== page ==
RoboSlam–Extended Version

Yesterday the students who built robots with the crew coordinated by Drs. Ted Burke and Damon Berry headed over to DIT’s Bolton Street location to learn about mechanical, industrial, and product design. Thanks to Kevin Delaney, Ger Reilly, Susan O’Shaughnessy and crew for a fascinating day! I’ll be posting lots more photos of RoboSlam in the days to come.  It’s been such fun!

Focus on the Student

All these students voluntarily attended two back-to-back lectures last night–isn’t that amazing?

The Architecture Student Association got a great turn out for its symposium on the architecture student last night!  I’ve posted a photo of the crowd that made it all the way to the end of the two lectures… pretty amazing.  They came straight out of a day of classes into the lecture hall!

Maxim Laroussi of Architecture Republic talked about growing up in Morocco as well as what he learned about architecture by living in France, England, Scotland, Brazil, and Ireland.  Very interesting indeed!

Then I talked about “Learning Together” and how we can/should improve the way we teach architecture.  The main idea is that we need to focus more on understanding how students learn rather than on what content teachers deliver (i.e., what they say in class).

The speakers and organizers for last night’s ASA symposium: Andrew Ó Murchú, Shannon Chance, Colin Mac Suibhne, and Maxim Laroussi.

Working, Actually

Multi-use space under the coffee dock.

I haven’t been posting much about the work I’m doing (my readership statistics plummet when I do!!?!).  Nevertheless, I have been working!

Yesterday, I spent the morning transcribing and completing my reading of the methods chapters from several different dissertations.

I met Gavin outside the “coffee dock”  to discuss our projects over packed lunches.  The whole place was very crowded so we found a seat in the area of the cafeteria reserved for teachers.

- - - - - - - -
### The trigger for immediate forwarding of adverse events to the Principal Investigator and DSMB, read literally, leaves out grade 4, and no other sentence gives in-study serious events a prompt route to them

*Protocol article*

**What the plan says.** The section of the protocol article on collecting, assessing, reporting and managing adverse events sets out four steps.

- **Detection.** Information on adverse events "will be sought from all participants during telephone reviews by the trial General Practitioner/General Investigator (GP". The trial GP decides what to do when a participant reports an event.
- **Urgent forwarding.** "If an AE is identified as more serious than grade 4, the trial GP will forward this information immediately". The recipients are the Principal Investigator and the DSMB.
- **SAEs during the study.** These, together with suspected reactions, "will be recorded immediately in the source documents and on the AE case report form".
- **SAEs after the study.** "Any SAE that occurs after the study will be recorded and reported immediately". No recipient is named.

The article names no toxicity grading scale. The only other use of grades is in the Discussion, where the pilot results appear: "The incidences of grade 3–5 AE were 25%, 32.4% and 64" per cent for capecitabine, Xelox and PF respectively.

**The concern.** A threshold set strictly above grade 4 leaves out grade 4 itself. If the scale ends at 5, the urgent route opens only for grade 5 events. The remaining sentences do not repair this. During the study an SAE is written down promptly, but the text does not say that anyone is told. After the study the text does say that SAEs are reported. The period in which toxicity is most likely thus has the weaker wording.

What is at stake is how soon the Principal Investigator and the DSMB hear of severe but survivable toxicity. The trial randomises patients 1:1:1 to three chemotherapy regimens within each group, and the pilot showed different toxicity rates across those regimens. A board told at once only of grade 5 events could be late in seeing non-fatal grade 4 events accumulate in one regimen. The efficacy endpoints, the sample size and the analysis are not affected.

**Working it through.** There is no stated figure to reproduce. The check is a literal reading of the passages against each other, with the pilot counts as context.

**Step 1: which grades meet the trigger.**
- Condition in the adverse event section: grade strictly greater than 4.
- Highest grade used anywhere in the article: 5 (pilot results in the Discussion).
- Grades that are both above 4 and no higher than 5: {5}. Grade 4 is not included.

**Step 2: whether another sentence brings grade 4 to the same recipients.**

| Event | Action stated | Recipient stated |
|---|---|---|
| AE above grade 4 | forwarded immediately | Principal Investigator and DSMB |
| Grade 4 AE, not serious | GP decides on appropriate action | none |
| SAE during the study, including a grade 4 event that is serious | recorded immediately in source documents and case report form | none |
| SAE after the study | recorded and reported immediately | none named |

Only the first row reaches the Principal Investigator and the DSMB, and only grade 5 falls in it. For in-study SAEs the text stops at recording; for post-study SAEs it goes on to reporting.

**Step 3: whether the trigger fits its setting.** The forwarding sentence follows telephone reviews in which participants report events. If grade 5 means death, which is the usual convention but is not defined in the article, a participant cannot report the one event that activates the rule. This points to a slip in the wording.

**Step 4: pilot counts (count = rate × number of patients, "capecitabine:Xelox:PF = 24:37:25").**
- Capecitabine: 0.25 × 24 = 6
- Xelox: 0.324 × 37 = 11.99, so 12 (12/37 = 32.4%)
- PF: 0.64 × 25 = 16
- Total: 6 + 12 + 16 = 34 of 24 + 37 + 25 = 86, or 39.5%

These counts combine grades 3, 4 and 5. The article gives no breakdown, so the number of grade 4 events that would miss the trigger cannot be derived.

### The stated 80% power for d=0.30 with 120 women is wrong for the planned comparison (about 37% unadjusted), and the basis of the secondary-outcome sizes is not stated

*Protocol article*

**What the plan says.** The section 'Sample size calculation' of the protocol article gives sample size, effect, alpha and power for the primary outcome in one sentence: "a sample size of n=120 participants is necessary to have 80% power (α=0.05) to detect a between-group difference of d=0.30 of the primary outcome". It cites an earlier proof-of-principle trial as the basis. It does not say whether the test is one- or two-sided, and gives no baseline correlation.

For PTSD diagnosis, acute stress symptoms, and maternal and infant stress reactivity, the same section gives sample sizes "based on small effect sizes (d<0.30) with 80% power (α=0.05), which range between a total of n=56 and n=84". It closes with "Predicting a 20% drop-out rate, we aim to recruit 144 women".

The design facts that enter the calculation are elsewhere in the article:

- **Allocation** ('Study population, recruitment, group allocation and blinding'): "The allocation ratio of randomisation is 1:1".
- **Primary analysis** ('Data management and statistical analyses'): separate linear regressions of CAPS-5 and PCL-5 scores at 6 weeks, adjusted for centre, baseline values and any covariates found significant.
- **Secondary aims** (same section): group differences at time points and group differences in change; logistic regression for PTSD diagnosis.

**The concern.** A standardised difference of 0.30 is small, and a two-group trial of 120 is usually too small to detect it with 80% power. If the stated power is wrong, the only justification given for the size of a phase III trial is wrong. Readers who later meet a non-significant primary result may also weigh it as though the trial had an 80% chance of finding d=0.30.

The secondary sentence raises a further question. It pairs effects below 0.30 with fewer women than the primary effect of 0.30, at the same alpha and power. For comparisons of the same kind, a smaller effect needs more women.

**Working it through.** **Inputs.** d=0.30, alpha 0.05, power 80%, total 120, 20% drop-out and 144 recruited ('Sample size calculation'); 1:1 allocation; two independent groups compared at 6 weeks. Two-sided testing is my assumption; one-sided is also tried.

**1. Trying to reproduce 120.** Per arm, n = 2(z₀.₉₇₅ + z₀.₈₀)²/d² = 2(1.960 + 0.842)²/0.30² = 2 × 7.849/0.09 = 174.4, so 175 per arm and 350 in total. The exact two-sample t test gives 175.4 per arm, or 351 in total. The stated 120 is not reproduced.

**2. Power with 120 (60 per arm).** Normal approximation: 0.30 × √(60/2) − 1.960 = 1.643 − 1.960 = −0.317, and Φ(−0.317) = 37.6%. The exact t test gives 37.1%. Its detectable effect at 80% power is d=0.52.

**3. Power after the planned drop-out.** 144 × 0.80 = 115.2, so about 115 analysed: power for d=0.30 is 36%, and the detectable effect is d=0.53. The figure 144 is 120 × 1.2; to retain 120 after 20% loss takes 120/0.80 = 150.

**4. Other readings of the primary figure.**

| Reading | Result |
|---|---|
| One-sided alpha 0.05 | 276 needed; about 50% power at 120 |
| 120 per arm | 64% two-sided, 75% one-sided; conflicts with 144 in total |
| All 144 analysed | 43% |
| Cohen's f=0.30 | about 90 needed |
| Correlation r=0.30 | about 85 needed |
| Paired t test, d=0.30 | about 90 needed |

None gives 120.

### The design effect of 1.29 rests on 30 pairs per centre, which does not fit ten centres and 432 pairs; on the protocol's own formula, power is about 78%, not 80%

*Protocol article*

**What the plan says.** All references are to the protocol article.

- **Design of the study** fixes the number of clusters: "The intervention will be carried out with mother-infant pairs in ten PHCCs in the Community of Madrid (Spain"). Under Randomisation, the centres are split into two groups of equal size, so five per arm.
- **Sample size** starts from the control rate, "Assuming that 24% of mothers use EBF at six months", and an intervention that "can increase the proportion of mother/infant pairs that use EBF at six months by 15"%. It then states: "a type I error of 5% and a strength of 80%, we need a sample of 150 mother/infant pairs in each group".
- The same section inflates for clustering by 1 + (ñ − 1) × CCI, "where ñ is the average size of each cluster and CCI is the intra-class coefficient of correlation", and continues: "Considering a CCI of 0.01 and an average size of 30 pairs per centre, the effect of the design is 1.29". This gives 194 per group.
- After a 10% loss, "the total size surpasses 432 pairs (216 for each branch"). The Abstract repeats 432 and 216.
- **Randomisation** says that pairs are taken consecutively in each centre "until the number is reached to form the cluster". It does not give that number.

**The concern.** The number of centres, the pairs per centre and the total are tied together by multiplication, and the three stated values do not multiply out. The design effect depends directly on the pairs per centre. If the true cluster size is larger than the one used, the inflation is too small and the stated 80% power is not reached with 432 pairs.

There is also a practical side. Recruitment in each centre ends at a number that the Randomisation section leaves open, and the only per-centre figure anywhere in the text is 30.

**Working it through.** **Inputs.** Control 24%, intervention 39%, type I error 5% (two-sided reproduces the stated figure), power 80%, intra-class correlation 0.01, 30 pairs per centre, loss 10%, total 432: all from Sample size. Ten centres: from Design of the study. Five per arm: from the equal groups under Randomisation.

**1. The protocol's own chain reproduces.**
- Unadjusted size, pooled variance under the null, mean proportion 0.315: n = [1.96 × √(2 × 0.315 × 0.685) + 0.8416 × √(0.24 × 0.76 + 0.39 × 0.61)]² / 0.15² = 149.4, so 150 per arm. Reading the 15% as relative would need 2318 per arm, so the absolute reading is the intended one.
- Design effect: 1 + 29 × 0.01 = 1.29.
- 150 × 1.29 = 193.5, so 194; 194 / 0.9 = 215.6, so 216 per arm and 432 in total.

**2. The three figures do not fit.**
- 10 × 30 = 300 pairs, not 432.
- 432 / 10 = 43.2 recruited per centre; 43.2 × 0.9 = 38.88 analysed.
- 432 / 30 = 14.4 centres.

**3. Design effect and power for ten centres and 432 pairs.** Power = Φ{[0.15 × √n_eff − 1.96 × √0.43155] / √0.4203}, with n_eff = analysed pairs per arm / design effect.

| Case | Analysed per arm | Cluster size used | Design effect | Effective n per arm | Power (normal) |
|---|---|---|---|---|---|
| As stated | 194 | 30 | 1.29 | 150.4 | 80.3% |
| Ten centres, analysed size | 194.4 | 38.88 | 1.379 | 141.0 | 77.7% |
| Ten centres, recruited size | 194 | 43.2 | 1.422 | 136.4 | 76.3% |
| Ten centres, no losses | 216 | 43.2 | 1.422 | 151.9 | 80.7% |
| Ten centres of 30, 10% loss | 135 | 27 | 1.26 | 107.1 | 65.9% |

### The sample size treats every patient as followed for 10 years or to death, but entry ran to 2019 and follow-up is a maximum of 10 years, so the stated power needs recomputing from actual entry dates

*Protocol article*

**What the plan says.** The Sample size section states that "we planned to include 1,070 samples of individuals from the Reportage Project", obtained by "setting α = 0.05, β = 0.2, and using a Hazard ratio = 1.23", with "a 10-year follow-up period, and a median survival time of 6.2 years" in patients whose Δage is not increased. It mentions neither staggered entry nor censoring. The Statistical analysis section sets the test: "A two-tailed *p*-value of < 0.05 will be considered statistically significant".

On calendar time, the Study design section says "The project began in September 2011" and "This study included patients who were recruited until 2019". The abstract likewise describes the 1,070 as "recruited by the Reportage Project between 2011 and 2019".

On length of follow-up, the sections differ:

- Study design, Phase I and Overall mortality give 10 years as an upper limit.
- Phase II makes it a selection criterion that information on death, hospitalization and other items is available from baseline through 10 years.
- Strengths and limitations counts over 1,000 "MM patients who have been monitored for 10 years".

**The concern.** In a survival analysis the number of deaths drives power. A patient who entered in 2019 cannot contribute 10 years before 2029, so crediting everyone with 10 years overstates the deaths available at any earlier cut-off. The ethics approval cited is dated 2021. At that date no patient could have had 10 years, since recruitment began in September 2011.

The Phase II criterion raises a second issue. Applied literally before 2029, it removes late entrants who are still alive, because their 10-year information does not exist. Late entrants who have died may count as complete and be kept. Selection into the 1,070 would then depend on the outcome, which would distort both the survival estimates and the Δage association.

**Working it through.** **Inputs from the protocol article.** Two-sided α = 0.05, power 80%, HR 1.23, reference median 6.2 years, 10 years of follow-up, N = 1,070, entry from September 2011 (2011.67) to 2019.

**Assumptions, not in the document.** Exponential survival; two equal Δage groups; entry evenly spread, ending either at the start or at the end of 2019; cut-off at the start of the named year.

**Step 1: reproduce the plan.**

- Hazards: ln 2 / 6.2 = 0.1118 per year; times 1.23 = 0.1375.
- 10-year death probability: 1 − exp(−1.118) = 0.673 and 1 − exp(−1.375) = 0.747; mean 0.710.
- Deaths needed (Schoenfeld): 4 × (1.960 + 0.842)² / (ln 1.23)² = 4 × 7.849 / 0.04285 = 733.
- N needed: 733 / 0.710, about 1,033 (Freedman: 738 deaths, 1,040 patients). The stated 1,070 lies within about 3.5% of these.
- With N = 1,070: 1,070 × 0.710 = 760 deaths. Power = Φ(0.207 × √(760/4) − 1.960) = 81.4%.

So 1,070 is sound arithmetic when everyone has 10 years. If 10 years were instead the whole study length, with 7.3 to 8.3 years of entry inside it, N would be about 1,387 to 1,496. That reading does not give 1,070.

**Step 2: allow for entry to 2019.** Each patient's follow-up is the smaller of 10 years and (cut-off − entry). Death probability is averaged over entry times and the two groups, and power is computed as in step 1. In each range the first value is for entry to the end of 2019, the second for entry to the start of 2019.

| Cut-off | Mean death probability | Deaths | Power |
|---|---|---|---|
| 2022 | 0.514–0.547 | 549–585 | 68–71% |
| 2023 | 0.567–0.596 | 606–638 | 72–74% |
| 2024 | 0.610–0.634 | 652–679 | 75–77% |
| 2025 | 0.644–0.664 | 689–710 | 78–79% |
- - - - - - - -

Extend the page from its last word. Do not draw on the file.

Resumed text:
Lunch with Gavin.

Most of DIT’s buildings with classrooms have a cafeteria, as well as a coffee kiosk (which they call a coffee dock), and other places to hang out or eat a packed lunch.  I’m including of a gathering/eating/meeting space in the engineering building on Bolton Street.  In this picture, I’m looking down from the coffee dock to a multi-use sort of space filled with students.

I love these types of in-between spaces that encourage social interaction… you’ll find them in all of the school buildings designed by the Dutch architects Herman Hertzberger, for instance.

After lunch, Gavin and I headed to a three-hour meeting of the Educational Research Group for the College of Engineering and the Built Environment.  We spent several hours discussing similarities and differences between phenomenology and phenomenography.  Let me know if you want me to Skype you in for our next session!    😉

Three of our six seminar participants — Gavin, Eric, and Sima.

Watching Brian Bowe, Head of Learning Development, bring phenomenography to life!